carmine dye

carmine dye

[kär′min]
Etymology: AR, qirmize + AS, deag
a red coloring substance, produced by the addition of alum to an extract of cochineal, used for staining histological specimens. Also called carmalum.
References in periodicals archive ?
Picro bottles indigo carmine dye for microscopic observation of sperm by staining christmas tree.
Echebiri said he felt the test would be a good noninvasive alternative to the invasive standard test of indigo carmine dye injection into the amniotic cavity.
Popsicle-induced anaphylaxis due to carmine dye allergy.
Here we developed the electrochemical method for the degradation of indigo carmine dye with Ru[III] doped Pt electrode(RudPt) [9,10].
To ensure integrity of the repair and to detect the presence of any other bladder injuries, backfill the bladder with a sterile milk or indigo carmine dye through the Foley catheter.
Blue-green urine can also be caused by amitriptyline, carmine dye, triamterene, and methocarbamol (3).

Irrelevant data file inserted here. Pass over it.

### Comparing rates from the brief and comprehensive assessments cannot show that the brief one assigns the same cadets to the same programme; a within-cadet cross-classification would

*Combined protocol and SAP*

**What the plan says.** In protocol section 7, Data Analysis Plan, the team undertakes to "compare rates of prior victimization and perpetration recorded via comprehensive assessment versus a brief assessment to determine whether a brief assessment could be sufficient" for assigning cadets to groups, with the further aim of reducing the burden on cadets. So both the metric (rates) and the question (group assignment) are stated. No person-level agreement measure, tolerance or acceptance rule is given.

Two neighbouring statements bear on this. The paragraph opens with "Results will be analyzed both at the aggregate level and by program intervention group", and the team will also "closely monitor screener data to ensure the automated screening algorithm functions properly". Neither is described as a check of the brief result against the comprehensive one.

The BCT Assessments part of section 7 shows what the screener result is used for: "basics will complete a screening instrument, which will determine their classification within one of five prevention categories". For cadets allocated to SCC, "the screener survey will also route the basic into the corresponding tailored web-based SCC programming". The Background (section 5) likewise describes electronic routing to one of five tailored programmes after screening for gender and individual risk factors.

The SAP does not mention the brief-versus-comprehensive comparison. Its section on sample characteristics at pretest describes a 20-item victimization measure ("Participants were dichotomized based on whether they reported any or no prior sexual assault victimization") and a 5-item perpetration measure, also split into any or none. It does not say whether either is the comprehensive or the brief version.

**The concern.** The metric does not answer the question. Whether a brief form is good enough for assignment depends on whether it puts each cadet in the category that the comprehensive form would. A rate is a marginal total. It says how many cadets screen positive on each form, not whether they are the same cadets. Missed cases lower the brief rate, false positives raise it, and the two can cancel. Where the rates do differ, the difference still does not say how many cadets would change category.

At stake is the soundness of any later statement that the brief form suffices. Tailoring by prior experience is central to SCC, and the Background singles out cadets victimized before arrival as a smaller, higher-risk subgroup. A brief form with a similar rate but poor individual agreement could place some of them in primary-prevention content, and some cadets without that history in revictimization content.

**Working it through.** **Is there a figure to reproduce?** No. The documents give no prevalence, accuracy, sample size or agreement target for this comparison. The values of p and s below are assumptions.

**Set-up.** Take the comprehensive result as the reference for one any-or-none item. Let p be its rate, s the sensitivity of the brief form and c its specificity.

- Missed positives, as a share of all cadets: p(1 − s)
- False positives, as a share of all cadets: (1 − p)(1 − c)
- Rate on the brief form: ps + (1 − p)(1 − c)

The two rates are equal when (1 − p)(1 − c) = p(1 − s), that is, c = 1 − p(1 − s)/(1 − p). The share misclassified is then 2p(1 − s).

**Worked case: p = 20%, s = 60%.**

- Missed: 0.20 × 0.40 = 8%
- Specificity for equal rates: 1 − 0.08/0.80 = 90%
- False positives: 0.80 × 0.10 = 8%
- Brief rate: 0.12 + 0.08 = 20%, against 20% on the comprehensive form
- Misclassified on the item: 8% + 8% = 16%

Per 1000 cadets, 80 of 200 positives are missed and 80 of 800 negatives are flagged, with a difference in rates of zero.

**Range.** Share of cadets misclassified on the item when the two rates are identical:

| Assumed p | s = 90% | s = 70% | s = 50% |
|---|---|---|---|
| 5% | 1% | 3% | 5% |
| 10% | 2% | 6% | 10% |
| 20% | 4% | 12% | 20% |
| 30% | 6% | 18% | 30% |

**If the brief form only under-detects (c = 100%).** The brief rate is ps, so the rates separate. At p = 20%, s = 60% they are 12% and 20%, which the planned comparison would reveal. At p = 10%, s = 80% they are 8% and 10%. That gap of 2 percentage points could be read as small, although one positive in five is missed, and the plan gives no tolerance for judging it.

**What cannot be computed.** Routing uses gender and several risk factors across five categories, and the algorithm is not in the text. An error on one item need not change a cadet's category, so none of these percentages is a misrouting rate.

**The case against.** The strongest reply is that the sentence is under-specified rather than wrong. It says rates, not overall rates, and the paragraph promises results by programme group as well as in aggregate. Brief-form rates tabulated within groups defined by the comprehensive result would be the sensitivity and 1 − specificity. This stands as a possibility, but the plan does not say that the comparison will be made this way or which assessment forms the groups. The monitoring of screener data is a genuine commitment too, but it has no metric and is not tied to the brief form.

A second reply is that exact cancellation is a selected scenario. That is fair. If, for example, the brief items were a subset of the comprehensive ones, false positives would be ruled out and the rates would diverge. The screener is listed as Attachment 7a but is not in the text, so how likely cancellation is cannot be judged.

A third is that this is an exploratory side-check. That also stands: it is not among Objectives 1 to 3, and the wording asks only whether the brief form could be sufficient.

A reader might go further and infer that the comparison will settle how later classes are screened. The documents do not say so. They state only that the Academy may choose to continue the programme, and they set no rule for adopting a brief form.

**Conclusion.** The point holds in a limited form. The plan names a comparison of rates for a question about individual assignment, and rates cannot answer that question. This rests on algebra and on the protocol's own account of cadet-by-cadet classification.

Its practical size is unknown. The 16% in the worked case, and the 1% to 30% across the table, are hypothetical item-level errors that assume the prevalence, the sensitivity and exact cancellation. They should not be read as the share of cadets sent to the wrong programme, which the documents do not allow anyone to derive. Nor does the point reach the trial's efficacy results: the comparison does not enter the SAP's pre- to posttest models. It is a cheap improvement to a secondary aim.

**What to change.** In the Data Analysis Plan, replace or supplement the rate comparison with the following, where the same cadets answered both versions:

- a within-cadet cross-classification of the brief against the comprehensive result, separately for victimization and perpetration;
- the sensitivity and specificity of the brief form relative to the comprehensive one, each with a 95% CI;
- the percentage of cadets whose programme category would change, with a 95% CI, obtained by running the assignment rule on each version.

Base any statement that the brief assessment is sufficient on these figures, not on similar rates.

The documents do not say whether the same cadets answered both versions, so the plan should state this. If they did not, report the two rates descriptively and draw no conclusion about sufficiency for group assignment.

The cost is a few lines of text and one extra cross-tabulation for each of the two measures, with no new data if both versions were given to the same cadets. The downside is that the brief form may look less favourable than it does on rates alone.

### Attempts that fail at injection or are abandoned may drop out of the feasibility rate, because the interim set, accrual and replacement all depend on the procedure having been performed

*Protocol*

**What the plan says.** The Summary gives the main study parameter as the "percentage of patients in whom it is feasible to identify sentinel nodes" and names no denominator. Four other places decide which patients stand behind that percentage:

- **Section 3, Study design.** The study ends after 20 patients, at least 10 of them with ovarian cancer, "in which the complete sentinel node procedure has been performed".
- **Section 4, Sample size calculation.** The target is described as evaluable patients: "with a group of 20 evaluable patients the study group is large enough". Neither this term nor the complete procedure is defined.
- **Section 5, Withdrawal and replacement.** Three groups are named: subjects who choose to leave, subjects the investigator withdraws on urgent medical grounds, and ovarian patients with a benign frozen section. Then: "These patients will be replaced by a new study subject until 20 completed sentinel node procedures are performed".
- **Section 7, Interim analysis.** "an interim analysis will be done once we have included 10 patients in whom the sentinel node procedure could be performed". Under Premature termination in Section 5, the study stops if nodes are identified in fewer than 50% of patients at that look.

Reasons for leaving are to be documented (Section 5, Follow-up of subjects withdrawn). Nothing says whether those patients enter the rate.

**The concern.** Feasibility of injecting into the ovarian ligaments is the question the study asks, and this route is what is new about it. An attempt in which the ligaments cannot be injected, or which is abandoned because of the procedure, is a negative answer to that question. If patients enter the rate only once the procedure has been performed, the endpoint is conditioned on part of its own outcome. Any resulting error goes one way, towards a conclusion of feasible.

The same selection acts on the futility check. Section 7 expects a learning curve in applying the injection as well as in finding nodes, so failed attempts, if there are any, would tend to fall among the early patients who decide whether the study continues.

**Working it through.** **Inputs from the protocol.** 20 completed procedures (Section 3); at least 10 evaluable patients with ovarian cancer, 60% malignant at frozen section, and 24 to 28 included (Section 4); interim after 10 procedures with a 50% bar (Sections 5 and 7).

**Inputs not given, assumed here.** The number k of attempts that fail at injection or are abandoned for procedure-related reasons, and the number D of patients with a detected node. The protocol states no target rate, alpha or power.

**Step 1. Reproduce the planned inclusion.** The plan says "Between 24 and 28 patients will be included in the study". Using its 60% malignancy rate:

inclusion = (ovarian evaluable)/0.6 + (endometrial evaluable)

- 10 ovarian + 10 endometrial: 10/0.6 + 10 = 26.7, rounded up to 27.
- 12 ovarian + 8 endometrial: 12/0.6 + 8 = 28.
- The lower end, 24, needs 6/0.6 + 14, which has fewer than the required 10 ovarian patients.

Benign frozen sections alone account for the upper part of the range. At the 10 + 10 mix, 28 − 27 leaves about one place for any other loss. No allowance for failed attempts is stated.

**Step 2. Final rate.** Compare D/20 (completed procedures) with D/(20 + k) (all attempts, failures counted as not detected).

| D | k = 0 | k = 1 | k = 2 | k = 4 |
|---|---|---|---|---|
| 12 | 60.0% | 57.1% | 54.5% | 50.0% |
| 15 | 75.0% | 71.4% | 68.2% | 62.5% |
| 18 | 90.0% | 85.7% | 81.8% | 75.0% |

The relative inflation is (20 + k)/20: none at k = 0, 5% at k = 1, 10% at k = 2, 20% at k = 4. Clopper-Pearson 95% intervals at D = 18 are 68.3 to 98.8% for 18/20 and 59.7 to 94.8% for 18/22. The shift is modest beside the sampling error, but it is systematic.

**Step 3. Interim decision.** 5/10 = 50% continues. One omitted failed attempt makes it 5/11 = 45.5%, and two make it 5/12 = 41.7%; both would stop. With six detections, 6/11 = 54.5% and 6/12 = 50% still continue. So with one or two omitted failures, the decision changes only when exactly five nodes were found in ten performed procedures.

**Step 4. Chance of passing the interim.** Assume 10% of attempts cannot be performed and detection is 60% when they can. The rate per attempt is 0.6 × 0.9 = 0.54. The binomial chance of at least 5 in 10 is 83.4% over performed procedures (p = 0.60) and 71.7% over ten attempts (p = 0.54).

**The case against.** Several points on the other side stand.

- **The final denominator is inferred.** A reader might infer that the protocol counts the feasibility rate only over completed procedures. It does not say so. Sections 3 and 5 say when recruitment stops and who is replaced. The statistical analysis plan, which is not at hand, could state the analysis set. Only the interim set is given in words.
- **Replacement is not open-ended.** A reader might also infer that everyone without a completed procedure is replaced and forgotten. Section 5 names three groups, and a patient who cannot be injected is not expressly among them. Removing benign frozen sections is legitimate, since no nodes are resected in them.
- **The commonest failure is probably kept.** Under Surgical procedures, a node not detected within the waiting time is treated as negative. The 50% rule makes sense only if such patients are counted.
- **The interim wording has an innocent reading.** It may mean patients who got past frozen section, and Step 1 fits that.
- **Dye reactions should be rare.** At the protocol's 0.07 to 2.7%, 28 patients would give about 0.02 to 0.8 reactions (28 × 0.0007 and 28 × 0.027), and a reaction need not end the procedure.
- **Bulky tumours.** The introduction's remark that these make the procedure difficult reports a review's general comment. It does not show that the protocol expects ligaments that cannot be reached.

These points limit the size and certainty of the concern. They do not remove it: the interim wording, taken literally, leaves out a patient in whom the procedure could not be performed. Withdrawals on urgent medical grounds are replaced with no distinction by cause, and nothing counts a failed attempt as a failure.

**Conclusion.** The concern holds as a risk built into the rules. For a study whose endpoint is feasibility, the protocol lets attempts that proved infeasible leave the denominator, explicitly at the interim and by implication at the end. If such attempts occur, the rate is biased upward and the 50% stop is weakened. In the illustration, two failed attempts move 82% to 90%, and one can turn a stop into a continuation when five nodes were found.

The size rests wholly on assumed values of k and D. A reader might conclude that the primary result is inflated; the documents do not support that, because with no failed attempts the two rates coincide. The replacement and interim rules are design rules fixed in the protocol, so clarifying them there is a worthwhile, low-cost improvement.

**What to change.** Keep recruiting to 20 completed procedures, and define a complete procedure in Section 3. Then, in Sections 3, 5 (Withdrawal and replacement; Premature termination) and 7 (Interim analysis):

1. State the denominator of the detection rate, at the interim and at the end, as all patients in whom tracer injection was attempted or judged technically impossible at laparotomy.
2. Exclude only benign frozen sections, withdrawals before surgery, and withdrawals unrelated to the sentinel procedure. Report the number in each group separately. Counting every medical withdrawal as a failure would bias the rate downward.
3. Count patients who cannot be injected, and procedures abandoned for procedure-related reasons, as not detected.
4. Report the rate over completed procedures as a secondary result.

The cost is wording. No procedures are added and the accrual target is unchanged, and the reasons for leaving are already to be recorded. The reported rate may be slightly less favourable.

Along the way, Baskes provides a concise but highly detailed economic history of the cochineal industry during its heyday in southern Mexico, telling the fascinating story of the production and marketing of this brilliant natural carmine dye made from the dessicated bodies of tiny insects which spend their life-cycle on prickly pear (nopal) cactus leaves.
Strips of bacon were slapped onto cheeks at night for a soft pink skin and, in the morning, Spanish papers of rouge - papers thickened with carmine dye - were rubbed on for extra colour.
The administration of IV dye such as indigo carmine dye should be used only after the surgical procedure is complete to provide clearer confirmation that the ureters are patent, compared with when it is given before or during the procedure.
Indigo carmine dye test was performed; when dye indicated a second, smaller hole, the gynecologist repaired it with a figure-of-8 stitch.